It’s been quite a while now that the hijab has been a debatable topic in the West. Among many countries, France has gone ahead and put a complete ban on the use of hijab by Muslim women. Speaking of such extremism, France tops the list.
On the bright side, on Wednesday, the South African army has withdrawn charges against an officer, Major Fatima Isaacs. Major Fatima had been charged for wearing a headscarf under her military beret in Cape Town.
Major Fatima Isaacs was criminally charged in 2018
Back in June 2018, Major Fatima Isaacs was charged for not obeying a lawful instruction after she was asked to remove the hijab by a senior officer. However, at a military court at the Castle of Good Hope near Cape Town, the army withdrew all charges.
Her lawyer further added that the withdrawal of charges is subject to her compliance with certain restrictions relating to the wearing of the headscarf.
Moreover, it said that the restrictions would only allow her to wear a hijab provided it is a tight headscarf that does not cover her ears and must be plain in color.
Moreover, if Isaacs does not comply with the restrictions at a later stage, she can be charged again.
Isaacs service in the army
Isaacs works as a clinical forensic pathologist at 2 Military Hospital in Wynberg and has been part of the armed forces for more than a decade. However, during eWhile Isaacs was not allowed to speak to the media on Wednesday, she emerged from the court with a big smile as she placed her beret over her headscarf.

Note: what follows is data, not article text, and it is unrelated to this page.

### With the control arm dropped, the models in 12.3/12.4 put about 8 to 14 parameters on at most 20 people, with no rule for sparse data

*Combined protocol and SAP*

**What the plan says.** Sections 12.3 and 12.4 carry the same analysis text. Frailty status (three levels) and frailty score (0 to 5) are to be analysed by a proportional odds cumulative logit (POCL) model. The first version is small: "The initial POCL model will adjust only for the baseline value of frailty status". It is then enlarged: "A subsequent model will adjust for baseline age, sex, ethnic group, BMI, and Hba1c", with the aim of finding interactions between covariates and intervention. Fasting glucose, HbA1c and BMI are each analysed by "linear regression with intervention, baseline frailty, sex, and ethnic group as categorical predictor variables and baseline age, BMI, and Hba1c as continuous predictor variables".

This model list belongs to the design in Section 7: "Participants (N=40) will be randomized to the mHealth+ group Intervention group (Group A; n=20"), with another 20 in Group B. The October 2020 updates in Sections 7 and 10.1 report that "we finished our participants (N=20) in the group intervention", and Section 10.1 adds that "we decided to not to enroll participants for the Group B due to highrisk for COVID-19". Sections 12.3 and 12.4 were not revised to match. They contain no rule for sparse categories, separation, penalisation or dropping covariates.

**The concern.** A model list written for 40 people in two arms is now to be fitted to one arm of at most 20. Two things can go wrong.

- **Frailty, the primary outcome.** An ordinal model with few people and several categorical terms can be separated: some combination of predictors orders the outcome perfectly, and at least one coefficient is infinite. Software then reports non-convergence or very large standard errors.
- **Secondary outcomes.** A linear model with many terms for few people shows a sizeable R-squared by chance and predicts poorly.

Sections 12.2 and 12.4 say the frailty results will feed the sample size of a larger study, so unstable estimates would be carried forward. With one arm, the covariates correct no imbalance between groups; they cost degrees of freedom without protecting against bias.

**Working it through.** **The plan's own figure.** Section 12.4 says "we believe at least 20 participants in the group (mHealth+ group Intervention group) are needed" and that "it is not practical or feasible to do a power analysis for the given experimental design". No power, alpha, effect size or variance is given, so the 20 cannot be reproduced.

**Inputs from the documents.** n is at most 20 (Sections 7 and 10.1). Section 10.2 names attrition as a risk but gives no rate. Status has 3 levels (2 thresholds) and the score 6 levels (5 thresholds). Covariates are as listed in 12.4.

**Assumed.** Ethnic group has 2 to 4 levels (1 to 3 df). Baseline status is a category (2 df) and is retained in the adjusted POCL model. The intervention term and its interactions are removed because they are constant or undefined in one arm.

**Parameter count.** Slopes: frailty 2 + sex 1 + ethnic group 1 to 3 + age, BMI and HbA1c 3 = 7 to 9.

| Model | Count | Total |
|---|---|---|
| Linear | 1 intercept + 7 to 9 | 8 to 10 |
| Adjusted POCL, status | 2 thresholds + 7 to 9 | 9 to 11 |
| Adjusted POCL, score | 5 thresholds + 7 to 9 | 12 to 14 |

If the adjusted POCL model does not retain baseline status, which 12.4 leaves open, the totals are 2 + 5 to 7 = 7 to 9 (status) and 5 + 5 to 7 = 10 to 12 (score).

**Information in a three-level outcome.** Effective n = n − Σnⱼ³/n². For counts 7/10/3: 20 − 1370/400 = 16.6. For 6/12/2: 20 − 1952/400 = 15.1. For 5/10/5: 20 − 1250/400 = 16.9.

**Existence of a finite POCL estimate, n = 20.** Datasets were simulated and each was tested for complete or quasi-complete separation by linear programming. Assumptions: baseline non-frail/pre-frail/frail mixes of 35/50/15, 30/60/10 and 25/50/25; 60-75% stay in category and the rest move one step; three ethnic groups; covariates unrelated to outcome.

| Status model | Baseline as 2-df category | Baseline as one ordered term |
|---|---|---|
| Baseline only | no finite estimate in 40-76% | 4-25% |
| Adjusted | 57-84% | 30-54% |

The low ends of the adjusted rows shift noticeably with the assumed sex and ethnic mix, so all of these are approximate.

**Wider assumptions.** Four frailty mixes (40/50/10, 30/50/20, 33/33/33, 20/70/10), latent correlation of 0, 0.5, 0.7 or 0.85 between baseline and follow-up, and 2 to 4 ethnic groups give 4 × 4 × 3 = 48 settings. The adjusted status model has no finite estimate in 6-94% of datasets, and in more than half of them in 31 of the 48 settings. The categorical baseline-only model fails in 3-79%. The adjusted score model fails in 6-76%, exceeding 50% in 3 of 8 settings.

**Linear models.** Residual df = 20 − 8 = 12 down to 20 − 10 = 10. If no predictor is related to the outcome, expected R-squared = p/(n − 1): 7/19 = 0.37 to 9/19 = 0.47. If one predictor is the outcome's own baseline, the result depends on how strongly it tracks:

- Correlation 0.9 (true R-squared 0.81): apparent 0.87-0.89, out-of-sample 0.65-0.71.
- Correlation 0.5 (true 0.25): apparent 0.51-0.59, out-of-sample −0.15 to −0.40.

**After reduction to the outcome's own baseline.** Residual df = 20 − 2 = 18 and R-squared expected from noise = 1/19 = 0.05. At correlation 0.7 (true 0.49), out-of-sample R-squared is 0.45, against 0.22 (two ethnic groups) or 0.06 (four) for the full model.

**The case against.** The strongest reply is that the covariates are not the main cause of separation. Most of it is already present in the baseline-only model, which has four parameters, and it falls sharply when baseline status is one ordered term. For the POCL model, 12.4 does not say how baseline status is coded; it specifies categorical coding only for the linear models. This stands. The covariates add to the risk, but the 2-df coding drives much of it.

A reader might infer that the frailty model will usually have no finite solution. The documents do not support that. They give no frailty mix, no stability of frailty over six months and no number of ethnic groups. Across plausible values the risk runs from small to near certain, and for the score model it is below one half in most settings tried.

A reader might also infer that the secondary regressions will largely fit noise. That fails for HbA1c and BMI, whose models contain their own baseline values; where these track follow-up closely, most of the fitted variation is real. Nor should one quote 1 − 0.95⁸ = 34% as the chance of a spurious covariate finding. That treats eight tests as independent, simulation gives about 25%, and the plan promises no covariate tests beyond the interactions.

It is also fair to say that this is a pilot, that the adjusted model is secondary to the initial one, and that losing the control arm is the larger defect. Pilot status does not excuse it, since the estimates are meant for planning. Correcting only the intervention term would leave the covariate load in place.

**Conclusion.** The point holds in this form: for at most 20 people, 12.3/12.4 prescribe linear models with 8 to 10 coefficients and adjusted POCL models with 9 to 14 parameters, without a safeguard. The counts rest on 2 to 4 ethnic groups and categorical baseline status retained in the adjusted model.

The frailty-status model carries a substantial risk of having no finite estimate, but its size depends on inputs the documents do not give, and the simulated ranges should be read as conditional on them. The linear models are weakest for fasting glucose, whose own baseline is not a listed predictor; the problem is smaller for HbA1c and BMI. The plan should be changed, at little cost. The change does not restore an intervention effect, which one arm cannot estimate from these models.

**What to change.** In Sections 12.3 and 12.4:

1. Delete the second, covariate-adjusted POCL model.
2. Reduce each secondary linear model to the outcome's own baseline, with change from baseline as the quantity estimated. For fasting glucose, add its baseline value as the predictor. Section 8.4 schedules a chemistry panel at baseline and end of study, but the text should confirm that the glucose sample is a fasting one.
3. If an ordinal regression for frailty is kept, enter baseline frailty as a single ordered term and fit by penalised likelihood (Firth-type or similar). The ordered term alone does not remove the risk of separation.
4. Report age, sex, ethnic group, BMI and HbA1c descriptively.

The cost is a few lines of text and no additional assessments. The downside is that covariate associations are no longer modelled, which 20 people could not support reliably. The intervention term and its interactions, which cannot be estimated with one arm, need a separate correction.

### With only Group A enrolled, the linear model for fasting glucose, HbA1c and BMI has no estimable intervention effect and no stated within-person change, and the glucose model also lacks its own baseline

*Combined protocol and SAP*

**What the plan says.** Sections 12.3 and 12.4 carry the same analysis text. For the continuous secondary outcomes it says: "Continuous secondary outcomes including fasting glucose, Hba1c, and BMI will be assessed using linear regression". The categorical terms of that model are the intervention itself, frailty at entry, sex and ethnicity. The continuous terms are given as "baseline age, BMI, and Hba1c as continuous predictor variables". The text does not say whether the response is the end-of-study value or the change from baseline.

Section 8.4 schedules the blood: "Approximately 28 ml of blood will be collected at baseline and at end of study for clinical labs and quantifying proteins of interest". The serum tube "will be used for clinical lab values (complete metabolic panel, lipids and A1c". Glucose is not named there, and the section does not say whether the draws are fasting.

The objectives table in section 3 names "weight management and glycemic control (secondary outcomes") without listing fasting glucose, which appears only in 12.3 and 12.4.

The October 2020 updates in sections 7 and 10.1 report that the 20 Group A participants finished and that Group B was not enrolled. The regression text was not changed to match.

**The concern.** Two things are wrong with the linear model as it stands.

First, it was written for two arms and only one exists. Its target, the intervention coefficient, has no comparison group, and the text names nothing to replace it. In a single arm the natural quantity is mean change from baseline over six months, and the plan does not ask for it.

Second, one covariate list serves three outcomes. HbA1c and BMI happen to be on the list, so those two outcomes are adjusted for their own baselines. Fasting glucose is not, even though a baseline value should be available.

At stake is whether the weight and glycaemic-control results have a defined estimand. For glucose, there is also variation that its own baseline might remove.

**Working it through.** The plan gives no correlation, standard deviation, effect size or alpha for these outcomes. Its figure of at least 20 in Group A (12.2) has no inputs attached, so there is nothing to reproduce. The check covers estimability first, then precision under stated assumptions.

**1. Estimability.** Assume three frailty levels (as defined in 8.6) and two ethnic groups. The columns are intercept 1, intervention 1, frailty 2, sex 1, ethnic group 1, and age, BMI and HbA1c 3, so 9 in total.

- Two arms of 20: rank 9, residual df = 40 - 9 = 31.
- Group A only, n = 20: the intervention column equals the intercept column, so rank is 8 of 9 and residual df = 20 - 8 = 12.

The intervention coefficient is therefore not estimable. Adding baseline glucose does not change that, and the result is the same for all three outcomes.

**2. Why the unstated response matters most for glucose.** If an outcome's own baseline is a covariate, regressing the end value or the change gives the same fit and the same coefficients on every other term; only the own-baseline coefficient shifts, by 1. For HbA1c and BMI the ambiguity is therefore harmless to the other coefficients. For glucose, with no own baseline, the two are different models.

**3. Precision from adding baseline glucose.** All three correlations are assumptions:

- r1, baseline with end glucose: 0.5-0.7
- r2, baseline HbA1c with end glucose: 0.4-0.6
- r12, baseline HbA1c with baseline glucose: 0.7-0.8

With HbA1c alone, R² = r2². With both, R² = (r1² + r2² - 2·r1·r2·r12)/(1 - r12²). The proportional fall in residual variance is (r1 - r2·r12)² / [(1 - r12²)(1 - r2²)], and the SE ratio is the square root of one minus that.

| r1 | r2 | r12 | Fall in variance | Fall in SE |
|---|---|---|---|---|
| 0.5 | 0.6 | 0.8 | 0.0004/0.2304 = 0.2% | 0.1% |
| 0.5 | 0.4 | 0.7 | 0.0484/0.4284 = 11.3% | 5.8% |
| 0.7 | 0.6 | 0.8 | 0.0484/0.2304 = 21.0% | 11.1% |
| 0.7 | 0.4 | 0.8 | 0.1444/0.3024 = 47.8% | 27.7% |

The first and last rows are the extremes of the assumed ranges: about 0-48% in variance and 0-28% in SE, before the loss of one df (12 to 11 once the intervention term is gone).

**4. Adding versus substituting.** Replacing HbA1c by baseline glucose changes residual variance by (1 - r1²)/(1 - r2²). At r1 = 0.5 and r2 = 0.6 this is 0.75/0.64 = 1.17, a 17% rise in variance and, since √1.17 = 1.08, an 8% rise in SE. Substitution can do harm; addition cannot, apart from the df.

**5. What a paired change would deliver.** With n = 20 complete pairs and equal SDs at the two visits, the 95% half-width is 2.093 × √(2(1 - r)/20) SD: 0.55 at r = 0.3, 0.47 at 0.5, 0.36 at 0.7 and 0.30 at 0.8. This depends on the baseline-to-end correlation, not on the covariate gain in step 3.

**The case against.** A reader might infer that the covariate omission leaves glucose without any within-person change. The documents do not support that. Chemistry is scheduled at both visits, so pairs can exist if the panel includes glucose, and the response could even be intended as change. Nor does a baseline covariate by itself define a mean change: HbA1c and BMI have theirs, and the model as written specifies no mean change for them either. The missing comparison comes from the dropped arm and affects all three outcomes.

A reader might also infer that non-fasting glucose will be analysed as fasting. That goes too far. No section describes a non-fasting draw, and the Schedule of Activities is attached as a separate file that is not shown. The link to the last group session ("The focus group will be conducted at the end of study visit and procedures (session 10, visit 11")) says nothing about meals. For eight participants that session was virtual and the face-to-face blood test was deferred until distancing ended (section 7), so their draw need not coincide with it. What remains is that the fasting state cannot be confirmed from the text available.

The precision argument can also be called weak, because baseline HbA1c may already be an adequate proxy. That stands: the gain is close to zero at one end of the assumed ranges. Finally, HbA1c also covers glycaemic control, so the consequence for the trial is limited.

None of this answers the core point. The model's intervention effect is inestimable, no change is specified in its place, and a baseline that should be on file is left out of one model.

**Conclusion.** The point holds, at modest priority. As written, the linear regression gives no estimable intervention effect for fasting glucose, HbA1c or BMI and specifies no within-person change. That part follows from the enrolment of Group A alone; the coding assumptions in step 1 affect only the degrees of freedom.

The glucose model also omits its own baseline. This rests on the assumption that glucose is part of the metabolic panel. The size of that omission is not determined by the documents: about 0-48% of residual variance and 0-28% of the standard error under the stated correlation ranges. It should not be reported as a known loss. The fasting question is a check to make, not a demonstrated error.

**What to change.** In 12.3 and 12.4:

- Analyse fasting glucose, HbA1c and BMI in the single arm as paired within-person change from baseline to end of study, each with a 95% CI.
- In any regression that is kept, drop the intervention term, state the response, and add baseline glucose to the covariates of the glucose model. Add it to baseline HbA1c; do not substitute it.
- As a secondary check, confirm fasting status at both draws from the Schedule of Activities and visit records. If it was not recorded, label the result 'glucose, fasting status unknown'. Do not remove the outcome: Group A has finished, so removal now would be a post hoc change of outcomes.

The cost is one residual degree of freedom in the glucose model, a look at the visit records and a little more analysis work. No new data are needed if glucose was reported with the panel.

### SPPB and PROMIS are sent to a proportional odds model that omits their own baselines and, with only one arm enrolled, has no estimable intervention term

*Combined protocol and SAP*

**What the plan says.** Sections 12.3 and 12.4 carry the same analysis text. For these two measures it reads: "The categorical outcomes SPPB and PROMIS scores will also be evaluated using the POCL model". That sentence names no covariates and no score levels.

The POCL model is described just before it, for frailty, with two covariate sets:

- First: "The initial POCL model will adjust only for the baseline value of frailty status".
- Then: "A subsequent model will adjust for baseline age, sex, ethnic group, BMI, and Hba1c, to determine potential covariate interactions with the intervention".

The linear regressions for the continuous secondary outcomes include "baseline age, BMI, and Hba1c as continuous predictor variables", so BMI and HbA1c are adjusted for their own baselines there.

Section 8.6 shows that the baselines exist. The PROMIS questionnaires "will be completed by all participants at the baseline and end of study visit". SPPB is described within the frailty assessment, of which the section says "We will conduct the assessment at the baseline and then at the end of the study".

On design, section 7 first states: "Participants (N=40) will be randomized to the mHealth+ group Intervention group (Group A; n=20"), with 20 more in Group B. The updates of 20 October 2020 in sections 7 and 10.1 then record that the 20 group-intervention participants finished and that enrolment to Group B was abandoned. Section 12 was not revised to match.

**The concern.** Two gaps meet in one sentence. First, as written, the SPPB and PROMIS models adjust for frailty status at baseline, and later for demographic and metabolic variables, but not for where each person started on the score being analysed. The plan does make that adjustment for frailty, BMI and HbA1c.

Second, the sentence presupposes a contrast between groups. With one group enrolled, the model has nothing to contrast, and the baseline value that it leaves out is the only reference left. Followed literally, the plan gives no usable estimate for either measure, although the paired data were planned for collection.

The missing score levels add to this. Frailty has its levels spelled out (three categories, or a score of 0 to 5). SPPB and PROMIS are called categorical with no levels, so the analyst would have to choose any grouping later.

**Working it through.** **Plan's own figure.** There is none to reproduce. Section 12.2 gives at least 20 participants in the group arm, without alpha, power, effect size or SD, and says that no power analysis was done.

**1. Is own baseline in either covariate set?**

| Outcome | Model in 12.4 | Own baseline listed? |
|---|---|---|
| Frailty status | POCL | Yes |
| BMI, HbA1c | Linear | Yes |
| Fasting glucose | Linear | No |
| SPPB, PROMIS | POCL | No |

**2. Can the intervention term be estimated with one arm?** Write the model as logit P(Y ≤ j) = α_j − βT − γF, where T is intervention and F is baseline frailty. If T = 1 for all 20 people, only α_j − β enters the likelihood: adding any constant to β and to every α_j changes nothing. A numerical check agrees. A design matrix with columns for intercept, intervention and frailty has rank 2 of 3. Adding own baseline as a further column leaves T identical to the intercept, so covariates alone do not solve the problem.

“We are going to the Equality Court [in Cape Town] to challenge the policy as the policy still stands even though they have withdrawn the charges,” Isaacs’ attorney, Payne, said after the brief military court proceedings.
World’s first disposable hijabs
Speaking of hijab policies, foreign countries are finally accepting the concept of hijab. Dr. Farah Roslan in the United Kingdom has introduced the world’s first disposable hijabs. Upon introducing them, here’s what she said,
“I’d been using [the same headscarf] all-day which obviously wasn’t clean and ideal. I didn’t feel comfortable taking it off and I was pulled out from the theatre, respectfully, due to infection control,” Dr. Farah told BBC Radio.
It’s amazing to see Muslim women gracefully working on foreign countries, keeping in mind their religious values. More power to these Muslim women who are excelling their careers abroad! What do you think of this story? Let us know in the comments below.